June 2024: Risks to the market and our process to handle them

As markets both in India and the US stand close to lifetime highs, we thought we would devote this letter to the risks that may exist for investors. It is our duty to warn you about risks to your investments and also a regulatory directive. We know from history that there always prevails a boom-bust cycle in markets. All expansions are followed by a pause for a few years before the expansion begins once again. If we look at the US market as the bellwether for global markets, US equities have been on an upward journey since March 2009 (more than 15 years now) except for 6 months during the COVID-19  pandemic when markets fell precipitously only to rebound quickly.

The stock price of a company can be represented as a multiple of its earnings per share and the Price to Earnings ratio (PE). PE is a representation of how many times the company’s earnings the market is willing to value the company at. PE changes with time – it goes up during bullish periods and goes down when Mr Market is in a depressed mood. We are of the firm belief that the valuation of a company, depending on whether it is high or low, is one of the largest determinants of subsequent returns from the stock, the other of course being earnings growth. High and steady growth for a long period can overcome a higher multiple. However, we have seen in the instance of Infosys in March, 2000, the P/E went to as high as 322x FY2000 earnings, and despite delivering 35% EPS growth for the next 10 years, it was available at the same price as March 2000 in FY2010. So, in our belief, the valuation of a company does play a large part in determining stock returns over the medium to long term. Hence a high valuation presents one of the large risks for an investor in terms of their prospective return from a stock.

Below we present the Price-to-earnings range for the Sensex and the S&P 500 along with the earnings growth for 10Y, 20Y, and 30Y horizons. We have represented the median of the high value in any year along with the median of the lows each year.

The PE for the Sensex has ranged between 14.8x at the low and 22.4x at the high over the last 30 years and currently stands at 24.1x. The PE of the S&P500 has ranged between 16.3x at the low and 22.6x at the high over the last 30 years and currently stands at 25.7x. Earnings growth for the S&P500 has been in the 7% range for the last 10 and 20 years though the 30-year number is higher. For the Sensex, long-term earnings growth has been around the 12% mark and the last 10 years have been on the lower side, partly due to lower inflation and partly due to lower growth. The currently high PE ratios both in India and the US are pricing in strong growth into the future and if such strong growth does not materialize, the market is likely to be disappointed.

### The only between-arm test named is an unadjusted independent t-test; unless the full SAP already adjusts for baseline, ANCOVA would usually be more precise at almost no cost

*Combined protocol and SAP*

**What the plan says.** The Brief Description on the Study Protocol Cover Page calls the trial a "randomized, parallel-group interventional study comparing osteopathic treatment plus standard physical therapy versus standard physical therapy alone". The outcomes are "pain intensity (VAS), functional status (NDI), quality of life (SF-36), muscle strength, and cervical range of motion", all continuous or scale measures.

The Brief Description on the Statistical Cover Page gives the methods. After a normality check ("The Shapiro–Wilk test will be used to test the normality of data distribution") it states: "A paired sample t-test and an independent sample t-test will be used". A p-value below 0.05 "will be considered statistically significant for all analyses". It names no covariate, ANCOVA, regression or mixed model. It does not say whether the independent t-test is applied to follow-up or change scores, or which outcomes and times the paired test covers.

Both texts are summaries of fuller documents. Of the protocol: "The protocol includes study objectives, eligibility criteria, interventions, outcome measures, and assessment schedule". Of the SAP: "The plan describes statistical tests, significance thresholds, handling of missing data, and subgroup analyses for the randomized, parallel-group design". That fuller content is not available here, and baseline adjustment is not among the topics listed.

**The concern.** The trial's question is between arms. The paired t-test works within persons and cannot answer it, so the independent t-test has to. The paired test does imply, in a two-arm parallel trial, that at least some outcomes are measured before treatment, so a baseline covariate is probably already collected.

What has also been observed historically is that in a bull market the PE climbs over time and as is inevitable in life, high PEs are followed by low PEs. And once the market has bottomed out, valuations begin to rise again. There is an overlay of the earnings growth and high valuations can be sustained if the earnings growth is strong. This cycle tends to repeat over time.

How do we handle this volatility particularly in the valuation (we use PE as a simplistic representation of that) in terms of our portfolio process? We define a valuation range, based on historical valuations, that correlates to a price range for each of the high-quality stocks in our universe. This range changes with time as the quarterly and annual results of the relevant company flow in. This range guides us in terms of our buying and selling. Towards the lower end of the range, we are buying stocks and towards the higher end of the range, we are slowly selling the stocks in our portfolio. Our historical data suggests that our average holding period is about 3-4 years. Selling of the stock when it is at a higher valuation with respect to history, reduces the risk in the portfolio. As conservative investors whose first goal is to protect capital, reducing risk is paramount in our minds.

In the current environment too, where valuations are high, we have been reducing our holding in some stocks that are at the higher end of their historical valuation ranges and looking for other opportunities in our universe of high-quality stocks that may be trading at reasonable prices. However, as this bull market has progressed over the last few years, those opportunities have become more and more difficult to find. Therefore, many of our newer clients may find that they have a higher proportion of cash in their accounts because some stocks that we hold in our older accounts are not in the buy range for the newer accounts. If the market continues to move upwards, it is possible that these accounts with higher cash levels, may underperform over the short term but we are looking at outcomes over a 3-5 year period. The cash position in the portfolio is not the outcome of a macro level top down decision but is simply a resultant of whether there are enough stocks in our high-quality universe which are offering a good reward to risk ratio.

We believe that this process of selling what is expensive and buying what is reasonably priced should hold us in good stead if volatility does emerge once again. To reiterate, we have not seen a significant drawdown in global markets for any length of time for 15 years, bar the steep drawdown during covid for a few months. Regression to the mean is one of the strongest forces in the financial market. We believe that we hold good quality businesses and a large percentage of them are trading at valuations that are not excessive. While any volatility in the future would affect our portfolios too, but the strength of the businesses we have invested in, and the prices we have paid, should hold us in good stead over the foreseeable future.